It is now very dangerous even in Costa Rica, full of unemployed illegals from Nicaragua and South America, parts of SJ very dangerous day or night, as marginal areas (barrios marginales) in San Salvador, San Miguel, Apopa,Soya, Mejicanos, Zacamil, etc. Guatemala city (Guat city) and San Pedro Sula in Honduras even worse. If you are responsible, sober, don't take nor seek illegal drugs and willing to work awhile for low wages teaching English, you will be ok, in all Latin America you will need to make CONTACTS before your arrival please read this article, say it better than I do....
Not WHAT you know in Latin America, WHO you know!!!
Preparing to be an Expat
By Cathy Brown / Aug 10 • Categorized as Living Overseas • Download Print Friendly PDF
Where do you start?
You have decided to become an expat. Or, in some cases, someone else, like your employer or spouse, has decided that you should become an expat. In either case, congratulations! You are in for, at the worst, a great adventure in which you learn a lot of things about yourself and the world, and at the best, the most amazing time of your life. But once the decision has been made, now what? Where do you even begin to start with preparations for the big move abroad?
First Things First My advice from personal experience is to do nothing until you buy yourself a heavy duty pair of earplugs. Once you make the announcement about moving abroad, oh how the naysayers seem to come out of the woodwork. And funny they are always the ones who have never once traveled outside the country….But they will come like attack dogs, telling you how it is not the right time with the markets, the economy, international security, your kids, the kids you haven’t even had yet, (but whose lives you will somehow screw up by making this move abroad), blah blah blah.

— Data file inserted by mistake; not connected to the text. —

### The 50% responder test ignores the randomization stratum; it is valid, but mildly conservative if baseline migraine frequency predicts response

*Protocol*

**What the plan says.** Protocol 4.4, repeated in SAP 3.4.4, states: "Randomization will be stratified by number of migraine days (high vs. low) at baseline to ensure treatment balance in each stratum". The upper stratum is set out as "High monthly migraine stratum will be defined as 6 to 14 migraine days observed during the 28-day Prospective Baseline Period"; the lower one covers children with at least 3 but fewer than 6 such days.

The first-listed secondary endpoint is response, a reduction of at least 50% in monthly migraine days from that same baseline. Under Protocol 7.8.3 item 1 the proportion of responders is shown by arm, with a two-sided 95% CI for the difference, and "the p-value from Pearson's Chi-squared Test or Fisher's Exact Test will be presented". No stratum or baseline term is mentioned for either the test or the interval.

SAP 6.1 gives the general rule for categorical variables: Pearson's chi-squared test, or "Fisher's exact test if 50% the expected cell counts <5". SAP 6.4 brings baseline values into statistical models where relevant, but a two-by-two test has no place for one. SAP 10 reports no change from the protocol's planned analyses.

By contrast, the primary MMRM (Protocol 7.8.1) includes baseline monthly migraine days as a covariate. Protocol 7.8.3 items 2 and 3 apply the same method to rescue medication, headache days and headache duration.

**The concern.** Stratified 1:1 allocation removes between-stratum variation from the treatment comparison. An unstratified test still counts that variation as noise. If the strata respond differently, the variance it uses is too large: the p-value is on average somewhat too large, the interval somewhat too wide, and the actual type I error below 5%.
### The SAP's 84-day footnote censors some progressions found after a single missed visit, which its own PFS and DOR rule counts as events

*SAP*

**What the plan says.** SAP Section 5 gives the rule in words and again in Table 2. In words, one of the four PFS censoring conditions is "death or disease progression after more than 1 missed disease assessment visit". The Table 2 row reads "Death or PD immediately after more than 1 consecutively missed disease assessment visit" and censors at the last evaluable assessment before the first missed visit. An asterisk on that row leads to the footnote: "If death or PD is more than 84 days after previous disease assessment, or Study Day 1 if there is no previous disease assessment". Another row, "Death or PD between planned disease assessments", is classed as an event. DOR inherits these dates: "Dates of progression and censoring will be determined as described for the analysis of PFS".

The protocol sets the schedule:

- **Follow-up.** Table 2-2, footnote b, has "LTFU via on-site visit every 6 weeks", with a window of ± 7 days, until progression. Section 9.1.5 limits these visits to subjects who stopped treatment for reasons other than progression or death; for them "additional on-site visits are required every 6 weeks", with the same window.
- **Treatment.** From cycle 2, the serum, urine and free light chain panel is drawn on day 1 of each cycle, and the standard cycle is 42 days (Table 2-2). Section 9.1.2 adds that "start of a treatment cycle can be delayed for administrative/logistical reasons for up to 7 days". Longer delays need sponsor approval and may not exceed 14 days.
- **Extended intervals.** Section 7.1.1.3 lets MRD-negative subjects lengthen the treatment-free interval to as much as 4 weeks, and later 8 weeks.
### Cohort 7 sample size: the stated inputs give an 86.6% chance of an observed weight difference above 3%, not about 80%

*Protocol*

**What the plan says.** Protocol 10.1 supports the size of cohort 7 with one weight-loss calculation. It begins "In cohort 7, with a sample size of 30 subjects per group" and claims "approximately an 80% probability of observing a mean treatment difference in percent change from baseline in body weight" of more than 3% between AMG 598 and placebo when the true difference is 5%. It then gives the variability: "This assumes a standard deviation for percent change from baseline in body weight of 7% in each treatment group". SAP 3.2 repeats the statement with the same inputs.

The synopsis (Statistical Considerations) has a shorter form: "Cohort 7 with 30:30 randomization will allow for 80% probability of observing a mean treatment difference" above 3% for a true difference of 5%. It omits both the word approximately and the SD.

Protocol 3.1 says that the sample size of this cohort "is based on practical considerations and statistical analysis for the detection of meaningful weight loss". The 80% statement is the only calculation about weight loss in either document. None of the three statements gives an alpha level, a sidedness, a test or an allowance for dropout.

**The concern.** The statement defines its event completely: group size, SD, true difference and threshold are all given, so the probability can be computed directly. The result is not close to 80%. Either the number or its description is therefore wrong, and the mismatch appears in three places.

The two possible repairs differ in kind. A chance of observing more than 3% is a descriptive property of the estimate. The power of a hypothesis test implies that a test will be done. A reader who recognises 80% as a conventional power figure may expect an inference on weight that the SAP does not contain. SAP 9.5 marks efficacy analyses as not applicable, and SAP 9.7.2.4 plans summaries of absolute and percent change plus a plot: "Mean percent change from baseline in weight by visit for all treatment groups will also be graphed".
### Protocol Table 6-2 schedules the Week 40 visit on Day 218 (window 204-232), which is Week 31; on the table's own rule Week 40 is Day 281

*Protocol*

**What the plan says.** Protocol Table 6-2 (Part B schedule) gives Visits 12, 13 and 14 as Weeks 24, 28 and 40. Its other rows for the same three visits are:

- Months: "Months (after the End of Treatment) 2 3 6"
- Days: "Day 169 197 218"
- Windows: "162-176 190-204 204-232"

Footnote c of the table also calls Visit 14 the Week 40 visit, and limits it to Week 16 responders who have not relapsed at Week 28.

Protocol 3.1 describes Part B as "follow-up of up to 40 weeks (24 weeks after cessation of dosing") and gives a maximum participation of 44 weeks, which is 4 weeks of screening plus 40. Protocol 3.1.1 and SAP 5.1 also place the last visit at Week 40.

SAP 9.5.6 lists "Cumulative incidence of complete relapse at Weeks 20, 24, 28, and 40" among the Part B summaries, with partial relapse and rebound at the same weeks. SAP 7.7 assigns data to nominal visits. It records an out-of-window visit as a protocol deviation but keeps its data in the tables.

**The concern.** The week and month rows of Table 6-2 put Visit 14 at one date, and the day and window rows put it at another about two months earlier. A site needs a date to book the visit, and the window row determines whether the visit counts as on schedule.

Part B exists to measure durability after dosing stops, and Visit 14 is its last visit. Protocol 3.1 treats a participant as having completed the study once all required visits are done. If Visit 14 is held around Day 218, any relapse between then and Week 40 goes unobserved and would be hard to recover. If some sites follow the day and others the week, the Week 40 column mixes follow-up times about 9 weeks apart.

Make Contacts in Your New Country Which brings us to the second thing that I would advise you to do – make some new friends. Quickly. Preferably in your new country or hometown. Get online, join chat groups, read expat blogs, search Twitter, Facebook, and Linked In, and do not be shy about introducing yourself and asking many questions. Expats, in general, stick together and love to help other expats. Plus it is a great feeling to get on a plane knowing that you at least have some contacts in your new place.
Find out the real scoop from people living there about the cost of living, things like safety, the job and housing market, schools, etc. Make sure that the people giving you the information have no vested interest other than helping another expat. I have seen too many people get told by the Realtor, who speaks English and who had an amazingly helpful website, that the prices he is quoting them are normal, going rate. But for example, the house that I rented in Patagonia for 800 pesos directly from the owner was at the same time listed with a Realtor in town for 2500 pesos a month. No one pays 2500 pesos in this particular town for anything, except naïve gringos who provide countless entertainment for the locals. So ask around to many people to try to get a feel for the real story of what you might be getting yourself into.